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Ann Surg. 1981 Aug;194(2):193-8.

Clinical and secretory differences in pancreatic cancer and chronic pancreatitis.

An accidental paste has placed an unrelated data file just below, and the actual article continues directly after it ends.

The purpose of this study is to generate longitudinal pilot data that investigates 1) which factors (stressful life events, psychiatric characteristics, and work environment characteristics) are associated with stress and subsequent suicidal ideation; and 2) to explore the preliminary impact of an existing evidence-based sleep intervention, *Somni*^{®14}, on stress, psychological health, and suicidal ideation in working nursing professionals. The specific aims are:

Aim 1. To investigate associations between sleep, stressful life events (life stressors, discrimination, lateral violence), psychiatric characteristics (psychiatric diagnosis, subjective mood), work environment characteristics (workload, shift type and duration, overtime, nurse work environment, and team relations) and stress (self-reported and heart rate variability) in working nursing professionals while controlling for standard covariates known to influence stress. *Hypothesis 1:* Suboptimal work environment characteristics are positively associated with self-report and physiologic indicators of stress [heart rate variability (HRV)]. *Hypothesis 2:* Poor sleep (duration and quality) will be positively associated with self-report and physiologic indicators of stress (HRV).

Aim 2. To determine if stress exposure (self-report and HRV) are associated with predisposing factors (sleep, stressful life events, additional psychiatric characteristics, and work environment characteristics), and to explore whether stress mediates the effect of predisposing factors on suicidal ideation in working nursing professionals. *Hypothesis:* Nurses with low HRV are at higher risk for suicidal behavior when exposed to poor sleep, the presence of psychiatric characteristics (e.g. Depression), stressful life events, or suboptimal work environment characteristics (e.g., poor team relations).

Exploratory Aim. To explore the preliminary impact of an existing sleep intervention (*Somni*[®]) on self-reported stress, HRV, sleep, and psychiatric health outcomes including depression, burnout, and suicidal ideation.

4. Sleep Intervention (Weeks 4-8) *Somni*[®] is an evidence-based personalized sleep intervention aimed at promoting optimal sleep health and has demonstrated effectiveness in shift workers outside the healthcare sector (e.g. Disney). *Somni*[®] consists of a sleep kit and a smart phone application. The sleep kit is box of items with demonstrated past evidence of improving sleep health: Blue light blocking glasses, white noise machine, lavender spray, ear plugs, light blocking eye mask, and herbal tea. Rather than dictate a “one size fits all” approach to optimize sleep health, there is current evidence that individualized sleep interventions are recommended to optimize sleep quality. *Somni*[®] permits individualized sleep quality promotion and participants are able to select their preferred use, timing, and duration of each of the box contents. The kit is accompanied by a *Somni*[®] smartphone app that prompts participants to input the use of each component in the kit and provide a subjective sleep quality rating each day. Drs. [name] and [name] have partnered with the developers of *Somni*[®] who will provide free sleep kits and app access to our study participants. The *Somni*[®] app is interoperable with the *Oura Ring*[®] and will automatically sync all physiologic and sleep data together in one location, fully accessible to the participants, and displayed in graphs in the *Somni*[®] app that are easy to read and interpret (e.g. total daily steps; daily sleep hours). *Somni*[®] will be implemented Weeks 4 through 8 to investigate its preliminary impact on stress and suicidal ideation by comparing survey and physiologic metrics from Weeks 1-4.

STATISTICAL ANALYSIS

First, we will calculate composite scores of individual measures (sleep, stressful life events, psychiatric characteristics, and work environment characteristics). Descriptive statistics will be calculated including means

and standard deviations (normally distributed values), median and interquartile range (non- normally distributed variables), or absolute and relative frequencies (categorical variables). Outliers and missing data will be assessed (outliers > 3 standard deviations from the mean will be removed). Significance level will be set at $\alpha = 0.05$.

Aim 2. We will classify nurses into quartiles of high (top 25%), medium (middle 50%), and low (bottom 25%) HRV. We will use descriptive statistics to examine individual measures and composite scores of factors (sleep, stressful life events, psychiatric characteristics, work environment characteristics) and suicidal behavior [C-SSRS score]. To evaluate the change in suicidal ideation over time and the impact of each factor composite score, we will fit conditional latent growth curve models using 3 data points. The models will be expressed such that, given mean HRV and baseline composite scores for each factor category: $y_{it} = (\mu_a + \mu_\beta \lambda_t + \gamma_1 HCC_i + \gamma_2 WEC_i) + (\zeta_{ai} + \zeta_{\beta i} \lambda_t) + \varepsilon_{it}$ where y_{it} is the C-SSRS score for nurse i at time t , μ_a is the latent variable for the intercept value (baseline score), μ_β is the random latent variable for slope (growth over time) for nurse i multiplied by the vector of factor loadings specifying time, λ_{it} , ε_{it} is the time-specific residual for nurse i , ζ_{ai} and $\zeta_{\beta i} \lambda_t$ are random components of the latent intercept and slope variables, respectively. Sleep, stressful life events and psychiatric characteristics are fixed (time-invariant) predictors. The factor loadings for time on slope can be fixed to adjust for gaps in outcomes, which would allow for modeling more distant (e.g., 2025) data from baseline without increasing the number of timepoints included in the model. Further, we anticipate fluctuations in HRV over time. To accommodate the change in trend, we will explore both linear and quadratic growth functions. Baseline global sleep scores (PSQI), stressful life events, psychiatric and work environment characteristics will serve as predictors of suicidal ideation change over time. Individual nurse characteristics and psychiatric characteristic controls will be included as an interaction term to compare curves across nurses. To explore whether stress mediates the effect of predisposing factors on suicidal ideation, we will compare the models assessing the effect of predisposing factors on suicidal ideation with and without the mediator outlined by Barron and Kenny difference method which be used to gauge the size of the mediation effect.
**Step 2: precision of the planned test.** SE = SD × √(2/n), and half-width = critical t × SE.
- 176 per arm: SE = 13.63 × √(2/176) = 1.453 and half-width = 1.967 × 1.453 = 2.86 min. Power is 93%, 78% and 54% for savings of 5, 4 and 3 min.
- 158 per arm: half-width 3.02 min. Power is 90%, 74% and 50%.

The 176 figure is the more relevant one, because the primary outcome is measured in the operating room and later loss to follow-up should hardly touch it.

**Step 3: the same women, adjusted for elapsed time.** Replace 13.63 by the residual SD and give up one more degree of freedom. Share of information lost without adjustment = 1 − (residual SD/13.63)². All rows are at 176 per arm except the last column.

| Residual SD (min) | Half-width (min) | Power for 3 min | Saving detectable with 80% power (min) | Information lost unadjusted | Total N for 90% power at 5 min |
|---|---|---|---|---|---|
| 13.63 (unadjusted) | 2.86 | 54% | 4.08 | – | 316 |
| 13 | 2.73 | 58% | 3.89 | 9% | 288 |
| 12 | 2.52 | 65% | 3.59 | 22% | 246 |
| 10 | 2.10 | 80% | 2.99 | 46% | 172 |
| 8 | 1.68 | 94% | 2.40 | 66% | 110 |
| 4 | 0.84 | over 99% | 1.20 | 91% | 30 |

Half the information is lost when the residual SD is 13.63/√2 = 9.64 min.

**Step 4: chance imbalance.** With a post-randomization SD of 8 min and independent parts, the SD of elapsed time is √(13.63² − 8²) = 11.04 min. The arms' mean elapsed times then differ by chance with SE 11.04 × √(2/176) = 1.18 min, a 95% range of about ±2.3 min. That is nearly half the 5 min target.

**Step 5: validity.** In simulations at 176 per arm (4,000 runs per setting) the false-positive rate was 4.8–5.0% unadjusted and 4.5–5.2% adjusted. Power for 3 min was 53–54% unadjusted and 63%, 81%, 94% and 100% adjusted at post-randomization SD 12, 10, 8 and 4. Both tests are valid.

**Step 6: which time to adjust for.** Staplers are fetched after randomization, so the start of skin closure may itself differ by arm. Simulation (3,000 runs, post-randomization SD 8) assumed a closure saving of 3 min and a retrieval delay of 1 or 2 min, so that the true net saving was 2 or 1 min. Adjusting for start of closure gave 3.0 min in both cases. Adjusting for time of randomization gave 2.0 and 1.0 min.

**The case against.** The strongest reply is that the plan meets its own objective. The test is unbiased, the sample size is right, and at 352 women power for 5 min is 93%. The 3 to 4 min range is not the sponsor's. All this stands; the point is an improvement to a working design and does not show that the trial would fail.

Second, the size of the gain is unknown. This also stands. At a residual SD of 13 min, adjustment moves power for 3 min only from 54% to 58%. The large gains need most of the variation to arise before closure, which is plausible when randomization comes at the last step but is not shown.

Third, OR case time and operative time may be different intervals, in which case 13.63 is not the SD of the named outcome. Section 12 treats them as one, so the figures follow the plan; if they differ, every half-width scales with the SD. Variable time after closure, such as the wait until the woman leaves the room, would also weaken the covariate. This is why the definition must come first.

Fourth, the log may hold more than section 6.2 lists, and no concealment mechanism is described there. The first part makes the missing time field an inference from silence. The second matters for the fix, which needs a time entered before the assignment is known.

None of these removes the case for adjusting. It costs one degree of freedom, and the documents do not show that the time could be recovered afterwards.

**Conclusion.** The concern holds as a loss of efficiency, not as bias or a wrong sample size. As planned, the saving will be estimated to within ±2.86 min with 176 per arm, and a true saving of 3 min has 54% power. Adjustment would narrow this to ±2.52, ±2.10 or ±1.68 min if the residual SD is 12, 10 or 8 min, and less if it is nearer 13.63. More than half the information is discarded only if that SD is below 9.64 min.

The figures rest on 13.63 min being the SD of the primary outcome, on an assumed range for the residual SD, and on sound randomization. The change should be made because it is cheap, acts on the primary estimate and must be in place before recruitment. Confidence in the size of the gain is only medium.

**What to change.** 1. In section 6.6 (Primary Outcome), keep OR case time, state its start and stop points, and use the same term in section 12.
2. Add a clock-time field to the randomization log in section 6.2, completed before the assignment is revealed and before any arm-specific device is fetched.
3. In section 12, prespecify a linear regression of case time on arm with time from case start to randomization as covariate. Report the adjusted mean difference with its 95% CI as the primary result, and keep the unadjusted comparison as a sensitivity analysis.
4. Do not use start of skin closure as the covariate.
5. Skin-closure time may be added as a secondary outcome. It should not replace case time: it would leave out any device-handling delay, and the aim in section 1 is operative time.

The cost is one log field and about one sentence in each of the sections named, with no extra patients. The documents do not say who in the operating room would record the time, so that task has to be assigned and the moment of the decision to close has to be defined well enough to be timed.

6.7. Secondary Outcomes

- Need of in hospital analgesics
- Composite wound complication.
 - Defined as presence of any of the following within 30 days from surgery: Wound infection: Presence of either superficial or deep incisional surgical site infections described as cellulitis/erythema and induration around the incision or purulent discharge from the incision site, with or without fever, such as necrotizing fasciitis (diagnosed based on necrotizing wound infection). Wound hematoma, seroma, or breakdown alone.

The differential diagnosis between chronic pancreatitis and pancreatic cancer can be very difficult. In 60 patients with either of these conditions, who had satisfactory ERCP study, clinical features were correctly matched with the final diagnosis by discriminant analysis in 44 (73%). The sensitivity of ERCP radiographic findings in pancreatic cancer was 80% and sensitivity of cytology was 54%. To see if exocrine function was specific for cancer, fresh pancreatic secretions were aspirated in 27 patients at the time of ERCP. By isoelectric focusing, a pattern of extreme zymogen depletion was observed in chronic alcoholic pancreatitis (Group 1), pancreatic cancer (Group 2), and chronic nonalcoholic pancreatitis (Group 3). The three groups were not distinguishable. By contrast, significant changes in albumin, IgG and IgA concentrations were seen in Group 2. The albumin level was over ten-fold greater than in Groups 1 and 3 (p less than 0.02 and less than 0.05). The IgG was seven-fold and two-fold greater (p less than 0.01 and greater than 0.2) and the IgA was 15-fold and six-fold greater (p less than 0.002 and less than 0.05) than in Groups 1 and 3, respectively. The two groups of pancreatitis had similar concentrations of albumin and IgA. The ratio of albumin to IgG was also different in Group 2 from the other groups, suggesting different mechanisms for the appearance of proteins in pancreatic secretions. Nonzymogen protein levels can distinguish chronic pancreatitis from pancreatic cancer, and further study of them may identify useful tumor-specific markers.

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